willow weep

for me

passes through the screened window upstairs

2 houses down, settles

on the ear

dense & languid as the air

when the pressure drops & even

the tao index is falling

heat waves in the eyes of

Cyrus the Dog

of Rhode Island Street

who lies in a heap

at the curb

on the seabottom

in the shade of a blue

Ford pickup truck and

Einstein’s brain nods in

an alcohol solution in

a jar on a shelf in

Wichita, Kansas

while the Local Dog chews

on the neckbone of platecarpus

are you Serious?

nothing to do worth doing
except the occasional visit to

the catalpa


lift a leg

sniff again

this is the life

Tuesday, May 10, 2005


I don’t like, she said, the tall
trees here stealing my
horizon. Spoken, I thought, like
a daughter of the plains, transplanted
more than once but
not rooted yet, or not
ready to admit it. And here
the horizon still pushes up over
the treetops, and the roots strain and
pull in against the earth’s spin, and I
decide to stay one more day.

Friday, May 06, 2005

Night Comes to the Planet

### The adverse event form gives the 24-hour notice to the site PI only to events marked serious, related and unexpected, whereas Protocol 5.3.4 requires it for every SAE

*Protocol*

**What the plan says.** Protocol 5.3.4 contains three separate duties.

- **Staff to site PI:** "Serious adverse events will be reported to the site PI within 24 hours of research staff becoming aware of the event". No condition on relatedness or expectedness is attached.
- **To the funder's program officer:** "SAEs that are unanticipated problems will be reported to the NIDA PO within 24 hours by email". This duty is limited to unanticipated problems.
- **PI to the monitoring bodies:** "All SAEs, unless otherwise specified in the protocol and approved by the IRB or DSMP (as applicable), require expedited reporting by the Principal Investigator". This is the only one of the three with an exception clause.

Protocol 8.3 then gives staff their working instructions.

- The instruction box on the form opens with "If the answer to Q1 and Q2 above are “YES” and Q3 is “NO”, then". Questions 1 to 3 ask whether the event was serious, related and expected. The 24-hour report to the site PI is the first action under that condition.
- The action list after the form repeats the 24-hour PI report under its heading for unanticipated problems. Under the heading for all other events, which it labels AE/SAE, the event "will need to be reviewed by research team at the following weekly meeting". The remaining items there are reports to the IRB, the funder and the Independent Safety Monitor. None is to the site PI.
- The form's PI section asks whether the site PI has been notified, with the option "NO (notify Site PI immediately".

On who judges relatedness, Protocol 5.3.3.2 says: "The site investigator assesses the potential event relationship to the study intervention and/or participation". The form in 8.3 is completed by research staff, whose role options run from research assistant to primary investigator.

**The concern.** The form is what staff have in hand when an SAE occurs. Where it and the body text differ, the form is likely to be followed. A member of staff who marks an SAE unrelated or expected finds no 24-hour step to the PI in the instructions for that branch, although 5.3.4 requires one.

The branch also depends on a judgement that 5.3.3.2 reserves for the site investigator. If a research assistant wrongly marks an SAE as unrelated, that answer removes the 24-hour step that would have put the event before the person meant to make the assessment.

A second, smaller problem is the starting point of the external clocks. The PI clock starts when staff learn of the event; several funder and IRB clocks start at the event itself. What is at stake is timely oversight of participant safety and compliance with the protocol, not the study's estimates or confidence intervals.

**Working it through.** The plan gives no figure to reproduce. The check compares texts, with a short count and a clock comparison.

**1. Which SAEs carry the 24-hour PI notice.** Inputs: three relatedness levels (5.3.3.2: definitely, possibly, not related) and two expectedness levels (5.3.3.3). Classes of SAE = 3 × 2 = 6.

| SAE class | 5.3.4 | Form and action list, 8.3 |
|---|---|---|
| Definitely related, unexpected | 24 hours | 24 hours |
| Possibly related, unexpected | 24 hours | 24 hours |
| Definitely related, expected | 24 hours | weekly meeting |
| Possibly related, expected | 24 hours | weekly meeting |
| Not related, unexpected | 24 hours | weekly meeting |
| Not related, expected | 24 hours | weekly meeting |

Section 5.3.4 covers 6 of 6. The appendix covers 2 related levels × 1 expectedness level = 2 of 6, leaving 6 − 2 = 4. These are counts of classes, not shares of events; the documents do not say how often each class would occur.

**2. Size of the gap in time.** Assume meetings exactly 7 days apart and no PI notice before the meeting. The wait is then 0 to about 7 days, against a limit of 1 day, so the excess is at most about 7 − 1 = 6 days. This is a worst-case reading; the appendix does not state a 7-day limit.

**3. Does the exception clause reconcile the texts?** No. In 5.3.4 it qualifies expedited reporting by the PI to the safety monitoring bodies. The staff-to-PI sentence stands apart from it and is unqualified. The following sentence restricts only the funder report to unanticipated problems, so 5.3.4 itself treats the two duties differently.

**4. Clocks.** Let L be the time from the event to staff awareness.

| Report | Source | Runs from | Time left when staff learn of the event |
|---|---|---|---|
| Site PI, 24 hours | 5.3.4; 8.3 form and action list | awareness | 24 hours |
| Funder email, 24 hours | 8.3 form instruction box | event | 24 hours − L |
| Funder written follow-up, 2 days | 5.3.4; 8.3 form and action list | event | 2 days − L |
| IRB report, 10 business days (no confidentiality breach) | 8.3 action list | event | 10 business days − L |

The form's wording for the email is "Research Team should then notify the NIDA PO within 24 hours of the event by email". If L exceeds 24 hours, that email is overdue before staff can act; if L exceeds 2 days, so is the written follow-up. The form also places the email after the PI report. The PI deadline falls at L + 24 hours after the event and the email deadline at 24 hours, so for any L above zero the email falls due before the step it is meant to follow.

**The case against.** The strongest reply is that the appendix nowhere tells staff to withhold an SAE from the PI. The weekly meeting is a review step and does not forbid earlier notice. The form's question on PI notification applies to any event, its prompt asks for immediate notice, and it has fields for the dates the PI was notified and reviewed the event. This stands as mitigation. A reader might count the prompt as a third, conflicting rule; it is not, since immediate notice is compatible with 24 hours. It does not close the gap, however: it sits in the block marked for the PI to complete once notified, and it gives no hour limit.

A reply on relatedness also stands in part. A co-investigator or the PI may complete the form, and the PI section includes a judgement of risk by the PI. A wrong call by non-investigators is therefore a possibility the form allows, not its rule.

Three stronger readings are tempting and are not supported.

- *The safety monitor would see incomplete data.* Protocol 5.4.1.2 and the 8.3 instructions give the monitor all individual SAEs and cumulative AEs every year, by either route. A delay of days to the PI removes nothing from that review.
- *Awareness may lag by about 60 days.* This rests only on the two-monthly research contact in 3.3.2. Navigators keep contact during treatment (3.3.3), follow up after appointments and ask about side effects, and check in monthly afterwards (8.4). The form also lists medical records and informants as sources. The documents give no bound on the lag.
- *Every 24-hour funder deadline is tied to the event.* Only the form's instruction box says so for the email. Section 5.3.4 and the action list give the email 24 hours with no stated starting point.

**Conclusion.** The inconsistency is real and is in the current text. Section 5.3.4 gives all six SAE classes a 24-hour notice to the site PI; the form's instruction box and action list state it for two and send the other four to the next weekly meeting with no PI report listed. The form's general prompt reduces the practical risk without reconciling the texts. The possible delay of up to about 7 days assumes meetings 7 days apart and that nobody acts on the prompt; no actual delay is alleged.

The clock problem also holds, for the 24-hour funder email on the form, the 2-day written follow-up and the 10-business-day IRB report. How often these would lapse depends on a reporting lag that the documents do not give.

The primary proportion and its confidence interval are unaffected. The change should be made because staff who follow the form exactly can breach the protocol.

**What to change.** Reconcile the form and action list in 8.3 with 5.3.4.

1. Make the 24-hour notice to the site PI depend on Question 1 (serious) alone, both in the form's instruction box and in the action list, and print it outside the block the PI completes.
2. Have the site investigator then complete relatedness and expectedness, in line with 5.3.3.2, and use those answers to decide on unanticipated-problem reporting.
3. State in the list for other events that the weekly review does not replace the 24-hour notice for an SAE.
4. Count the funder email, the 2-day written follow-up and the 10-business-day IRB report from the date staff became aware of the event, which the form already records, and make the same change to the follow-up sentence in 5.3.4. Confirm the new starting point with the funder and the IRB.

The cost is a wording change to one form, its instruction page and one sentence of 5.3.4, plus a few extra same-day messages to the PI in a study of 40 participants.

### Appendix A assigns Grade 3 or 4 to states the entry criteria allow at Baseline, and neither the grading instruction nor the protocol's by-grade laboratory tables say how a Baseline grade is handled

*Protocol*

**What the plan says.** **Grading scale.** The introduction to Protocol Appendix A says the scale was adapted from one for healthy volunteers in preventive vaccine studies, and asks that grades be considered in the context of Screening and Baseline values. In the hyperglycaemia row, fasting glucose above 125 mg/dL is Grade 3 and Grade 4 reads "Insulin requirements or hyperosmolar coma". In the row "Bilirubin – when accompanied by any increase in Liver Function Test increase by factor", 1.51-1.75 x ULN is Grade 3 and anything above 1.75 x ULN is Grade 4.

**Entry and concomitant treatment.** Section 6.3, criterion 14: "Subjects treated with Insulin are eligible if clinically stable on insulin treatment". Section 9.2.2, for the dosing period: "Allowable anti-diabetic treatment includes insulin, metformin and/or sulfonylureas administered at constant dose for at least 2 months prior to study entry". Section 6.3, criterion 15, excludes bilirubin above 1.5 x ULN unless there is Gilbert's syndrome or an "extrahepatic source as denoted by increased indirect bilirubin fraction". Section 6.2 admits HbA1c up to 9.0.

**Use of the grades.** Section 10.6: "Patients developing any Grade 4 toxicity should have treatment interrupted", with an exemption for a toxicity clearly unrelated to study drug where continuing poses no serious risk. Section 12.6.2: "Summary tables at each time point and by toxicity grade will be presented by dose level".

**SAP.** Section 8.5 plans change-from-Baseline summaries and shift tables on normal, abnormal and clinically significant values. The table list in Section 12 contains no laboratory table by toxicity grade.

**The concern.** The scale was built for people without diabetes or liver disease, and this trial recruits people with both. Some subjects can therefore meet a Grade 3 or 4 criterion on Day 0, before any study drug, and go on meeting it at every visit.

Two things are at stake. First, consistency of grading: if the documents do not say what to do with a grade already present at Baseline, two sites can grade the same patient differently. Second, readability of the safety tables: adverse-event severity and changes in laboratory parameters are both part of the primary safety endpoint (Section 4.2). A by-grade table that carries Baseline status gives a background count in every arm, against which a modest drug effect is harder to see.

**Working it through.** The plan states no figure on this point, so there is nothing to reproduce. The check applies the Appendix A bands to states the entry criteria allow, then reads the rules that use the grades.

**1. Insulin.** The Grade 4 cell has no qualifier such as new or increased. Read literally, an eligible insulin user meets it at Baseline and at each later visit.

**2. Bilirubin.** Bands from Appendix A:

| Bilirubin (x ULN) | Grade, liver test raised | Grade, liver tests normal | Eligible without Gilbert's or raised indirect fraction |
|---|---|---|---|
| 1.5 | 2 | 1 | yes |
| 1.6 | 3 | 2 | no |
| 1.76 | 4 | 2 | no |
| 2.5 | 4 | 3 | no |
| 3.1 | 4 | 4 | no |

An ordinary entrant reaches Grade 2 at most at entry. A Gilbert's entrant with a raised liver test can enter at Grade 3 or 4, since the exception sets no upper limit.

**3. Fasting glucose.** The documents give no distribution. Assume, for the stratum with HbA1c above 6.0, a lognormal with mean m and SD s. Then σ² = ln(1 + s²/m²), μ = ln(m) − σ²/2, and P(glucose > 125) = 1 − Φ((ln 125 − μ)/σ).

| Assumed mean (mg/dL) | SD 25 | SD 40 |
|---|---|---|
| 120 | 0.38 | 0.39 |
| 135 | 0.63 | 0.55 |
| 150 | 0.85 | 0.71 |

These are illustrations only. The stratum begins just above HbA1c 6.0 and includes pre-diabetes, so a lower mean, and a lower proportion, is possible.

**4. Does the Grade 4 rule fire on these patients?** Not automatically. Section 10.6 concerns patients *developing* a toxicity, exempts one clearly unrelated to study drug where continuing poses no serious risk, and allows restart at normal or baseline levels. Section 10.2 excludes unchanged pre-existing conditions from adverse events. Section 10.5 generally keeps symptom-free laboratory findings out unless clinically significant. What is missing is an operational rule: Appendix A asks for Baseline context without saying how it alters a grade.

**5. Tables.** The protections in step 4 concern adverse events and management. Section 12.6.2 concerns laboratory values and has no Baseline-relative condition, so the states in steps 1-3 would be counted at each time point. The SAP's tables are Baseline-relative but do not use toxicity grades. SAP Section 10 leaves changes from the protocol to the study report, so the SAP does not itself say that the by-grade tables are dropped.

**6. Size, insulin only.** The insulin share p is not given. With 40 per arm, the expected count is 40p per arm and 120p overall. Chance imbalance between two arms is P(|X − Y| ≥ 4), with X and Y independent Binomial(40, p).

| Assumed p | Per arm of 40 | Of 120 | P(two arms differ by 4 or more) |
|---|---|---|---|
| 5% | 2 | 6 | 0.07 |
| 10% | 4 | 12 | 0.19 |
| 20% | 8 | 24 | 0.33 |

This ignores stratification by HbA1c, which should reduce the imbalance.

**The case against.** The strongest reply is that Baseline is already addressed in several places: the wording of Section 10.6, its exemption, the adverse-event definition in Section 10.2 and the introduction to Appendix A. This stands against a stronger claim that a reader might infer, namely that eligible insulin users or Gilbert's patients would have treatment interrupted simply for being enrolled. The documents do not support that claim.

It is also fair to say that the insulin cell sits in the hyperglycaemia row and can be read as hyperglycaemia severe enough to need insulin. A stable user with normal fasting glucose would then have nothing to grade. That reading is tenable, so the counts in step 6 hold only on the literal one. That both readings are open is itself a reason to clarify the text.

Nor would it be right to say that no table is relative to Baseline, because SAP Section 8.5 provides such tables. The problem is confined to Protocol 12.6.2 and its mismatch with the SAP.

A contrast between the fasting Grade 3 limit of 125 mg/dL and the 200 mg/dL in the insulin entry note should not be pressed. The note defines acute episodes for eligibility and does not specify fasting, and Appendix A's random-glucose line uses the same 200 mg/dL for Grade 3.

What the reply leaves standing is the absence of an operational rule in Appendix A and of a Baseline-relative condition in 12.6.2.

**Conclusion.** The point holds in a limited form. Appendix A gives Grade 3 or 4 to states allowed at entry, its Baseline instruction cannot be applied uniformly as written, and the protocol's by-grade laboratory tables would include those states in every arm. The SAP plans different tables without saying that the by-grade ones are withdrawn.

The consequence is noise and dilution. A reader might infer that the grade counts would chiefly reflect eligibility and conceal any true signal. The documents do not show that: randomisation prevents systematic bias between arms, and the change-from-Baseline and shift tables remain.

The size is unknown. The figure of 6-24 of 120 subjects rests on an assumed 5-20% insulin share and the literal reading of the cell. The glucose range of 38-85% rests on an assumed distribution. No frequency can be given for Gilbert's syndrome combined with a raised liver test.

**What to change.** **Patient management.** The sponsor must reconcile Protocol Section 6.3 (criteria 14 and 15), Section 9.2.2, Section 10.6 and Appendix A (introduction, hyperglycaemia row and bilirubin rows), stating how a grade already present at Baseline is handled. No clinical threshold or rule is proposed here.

The traffic noise is a

baseline, the sound of humans devouring

themselves, absorbed in the unclouded

night—no particles survive, no

piston thrum, brake screech, declaration

of exhaust, no radio, horn blast, no

breaking glass or burned rubber

but no redemption either in

a sky that keeps rolling farther into darkness

as the last minivan departs its

assembly line and

accelerates, leaving town.

Wednesday, May 04, 2005

Preparing to Leave

I’ll need a name and

a map before

I can go.

The rest I can invent.

The name should be as

natural as an old scar, the map too,

at first, topographical, but

later political, historical if

I get lost, and it should fold

to fit unnoticed

inside any story I

might tell.

And when I board an airplane

or bus, or a van pulls over for

my outstretched thumb, I’ll need to

forget the faces of

where I’ve been, forget how

long I’ve been gone.

Monday, May 02, 2005

Placing the Words

Words to him were stones

a few unusual, placed

for effect where needed, but

mostly ordinary, some

more polished than

others, some eroded, others

exploded, melted, cooled, each

picked up for its

shape, color, heft, the

feel of it in his palm before

setting it into the

appropriate stratum, its

lithic syntax, the place

where it falls from

the tongue.